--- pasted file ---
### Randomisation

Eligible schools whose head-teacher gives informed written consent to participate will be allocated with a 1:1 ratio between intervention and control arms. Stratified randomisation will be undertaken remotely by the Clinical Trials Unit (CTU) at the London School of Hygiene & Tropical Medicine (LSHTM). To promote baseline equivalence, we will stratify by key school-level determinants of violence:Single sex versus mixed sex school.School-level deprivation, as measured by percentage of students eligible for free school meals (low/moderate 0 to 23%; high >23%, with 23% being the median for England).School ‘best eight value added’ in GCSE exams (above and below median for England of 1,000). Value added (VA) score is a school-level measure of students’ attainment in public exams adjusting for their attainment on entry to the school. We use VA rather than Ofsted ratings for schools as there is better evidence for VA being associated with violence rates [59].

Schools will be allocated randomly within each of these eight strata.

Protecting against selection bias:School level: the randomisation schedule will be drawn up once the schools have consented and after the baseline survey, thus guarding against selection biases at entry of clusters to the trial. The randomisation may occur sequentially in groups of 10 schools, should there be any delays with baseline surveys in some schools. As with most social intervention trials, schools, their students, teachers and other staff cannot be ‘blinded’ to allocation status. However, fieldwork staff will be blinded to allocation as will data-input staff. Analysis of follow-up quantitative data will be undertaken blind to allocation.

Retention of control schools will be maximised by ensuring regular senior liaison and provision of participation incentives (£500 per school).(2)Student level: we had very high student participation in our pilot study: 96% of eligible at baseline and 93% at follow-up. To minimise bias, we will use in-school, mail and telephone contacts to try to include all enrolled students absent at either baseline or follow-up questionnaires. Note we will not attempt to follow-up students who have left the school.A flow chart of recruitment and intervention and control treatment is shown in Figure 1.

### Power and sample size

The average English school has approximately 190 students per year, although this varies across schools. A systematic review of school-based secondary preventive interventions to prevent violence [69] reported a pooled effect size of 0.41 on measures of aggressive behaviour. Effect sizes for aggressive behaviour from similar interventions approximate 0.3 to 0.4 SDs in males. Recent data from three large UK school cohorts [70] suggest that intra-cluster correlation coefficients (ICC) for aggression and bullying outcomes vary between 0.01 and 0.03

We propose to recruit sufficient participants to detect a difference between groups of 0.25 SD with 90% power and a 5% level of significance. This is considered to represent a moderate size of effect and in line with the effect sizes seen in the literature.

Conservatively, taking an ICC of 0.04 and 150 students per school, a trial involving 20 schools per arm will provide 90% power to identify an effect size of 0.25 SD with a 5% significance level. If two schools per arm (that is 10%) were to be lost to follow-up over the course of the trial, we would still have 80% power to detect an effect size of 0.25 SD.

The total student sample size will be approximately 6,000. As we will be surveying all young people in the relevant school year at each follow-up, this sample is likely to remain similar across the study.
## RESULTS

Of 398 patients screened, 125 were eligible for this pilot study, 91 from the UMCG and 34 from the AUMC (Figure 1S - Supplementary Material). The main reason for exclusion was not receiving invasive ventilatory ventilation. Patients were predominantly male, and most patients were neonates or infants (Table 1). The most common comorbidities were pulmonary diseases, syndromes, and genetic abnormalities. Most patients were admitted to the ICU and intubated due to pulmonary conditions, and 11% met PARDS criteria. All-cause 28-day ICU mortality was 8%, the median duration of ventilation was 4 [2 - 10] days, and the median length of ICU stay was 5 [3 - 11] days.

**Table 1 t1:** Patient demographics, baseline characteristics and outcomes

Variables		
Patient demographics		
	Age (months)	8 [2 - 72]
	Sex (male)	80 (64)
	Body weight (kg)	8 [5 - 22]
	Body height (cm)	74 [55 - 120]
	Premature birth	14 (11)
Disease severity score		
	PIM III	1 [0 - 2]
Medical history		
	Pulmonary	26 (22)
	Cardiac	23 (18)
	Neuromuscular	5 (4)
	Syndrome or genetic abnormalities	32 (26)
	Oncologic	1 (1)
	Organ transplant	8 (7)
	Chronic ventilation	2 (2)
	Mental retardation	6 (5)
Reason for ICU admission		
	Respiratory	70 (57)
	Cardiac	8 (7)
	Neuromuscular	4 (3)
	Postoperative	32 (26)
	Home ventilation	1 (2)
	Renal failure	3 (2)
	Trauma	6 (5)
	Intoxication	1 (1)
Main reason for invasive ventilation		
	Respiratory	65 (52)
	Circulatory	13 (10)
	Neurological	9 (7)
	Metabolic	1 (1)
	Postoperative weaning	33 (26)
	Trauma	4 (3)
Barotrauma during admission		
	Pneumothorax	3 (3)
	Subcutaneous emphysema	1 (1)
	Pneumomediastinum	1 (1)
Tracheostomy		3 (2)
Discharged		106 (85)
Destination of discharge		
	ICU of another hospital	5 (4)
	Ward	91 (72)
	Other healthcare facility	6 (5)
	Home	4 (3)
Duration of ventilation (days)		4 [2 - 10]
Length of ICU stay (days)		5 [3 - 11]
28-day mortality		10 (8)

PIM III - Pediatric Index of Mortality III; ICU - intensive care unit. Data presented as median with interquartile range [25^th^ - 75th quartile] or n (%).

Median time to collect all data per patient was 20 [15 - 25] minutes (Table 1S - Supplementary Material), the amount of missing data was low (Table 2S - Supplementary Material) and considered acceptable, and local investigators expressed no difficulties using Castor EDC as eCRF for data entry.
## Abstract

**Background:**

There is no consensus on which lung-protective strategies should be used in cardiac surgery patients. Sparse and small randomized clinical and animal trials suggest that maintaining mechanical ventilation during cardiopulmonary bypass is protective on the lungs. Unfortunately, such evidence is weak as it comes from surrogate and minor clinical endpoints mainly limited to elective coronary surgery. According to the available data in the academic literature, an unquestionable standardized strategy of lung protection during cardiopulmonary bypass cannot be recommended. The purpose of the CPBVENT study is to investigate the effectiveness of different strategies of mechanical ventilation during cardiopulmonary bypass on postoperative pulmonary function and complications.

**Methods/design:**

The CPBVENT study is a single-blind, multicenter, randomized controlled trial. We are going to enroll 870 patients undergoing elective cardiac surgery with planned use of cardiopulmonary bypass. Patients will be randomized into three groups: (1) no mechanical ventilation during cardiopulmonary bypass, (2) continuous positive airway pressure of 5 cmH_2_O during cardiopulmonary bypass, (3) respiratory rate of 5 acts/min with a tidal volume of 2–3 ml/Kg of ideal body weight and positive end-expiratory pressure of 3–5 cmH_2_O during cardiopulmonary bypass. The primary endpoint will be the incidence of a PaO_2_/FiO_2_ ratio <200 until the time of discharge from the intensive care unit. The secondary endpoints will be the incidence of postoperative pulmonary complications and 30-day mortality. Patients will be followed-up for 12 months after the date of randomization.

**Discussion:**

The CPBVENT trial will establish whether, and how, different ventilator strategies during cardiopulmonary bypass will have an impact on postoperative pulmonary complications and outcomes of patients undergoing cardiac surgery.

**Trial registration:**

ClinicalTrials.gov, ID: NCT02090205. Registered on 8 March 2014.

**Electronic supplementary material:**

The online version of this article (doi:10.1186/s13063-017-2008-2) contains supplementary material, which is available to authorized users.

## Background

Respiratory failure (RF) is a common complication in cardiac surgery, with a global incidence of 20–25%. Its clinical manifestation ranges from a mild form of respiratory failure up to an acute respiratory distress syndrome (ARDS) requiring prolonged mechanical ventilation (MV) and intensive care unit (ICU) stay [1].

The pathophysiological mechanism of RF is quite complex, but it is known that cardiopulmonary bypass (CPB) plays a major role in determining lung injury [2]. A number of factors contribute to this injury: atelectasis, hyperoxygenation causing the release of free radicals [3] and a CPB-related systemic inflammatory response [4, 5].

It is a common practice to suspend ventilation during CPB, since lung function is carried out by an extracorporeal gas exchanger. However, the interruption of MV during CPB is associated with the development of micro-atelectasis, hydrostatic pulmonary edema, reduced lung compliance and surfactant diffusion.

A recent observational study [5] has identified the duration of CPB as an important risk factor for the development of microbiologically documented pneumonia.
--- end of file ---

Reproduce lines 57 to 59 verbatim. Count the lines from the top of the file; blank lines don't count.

	Other healthcare facility	6 (5)
	Home	4 (3)
Duration of ventilation (days)		4 [2 - 10]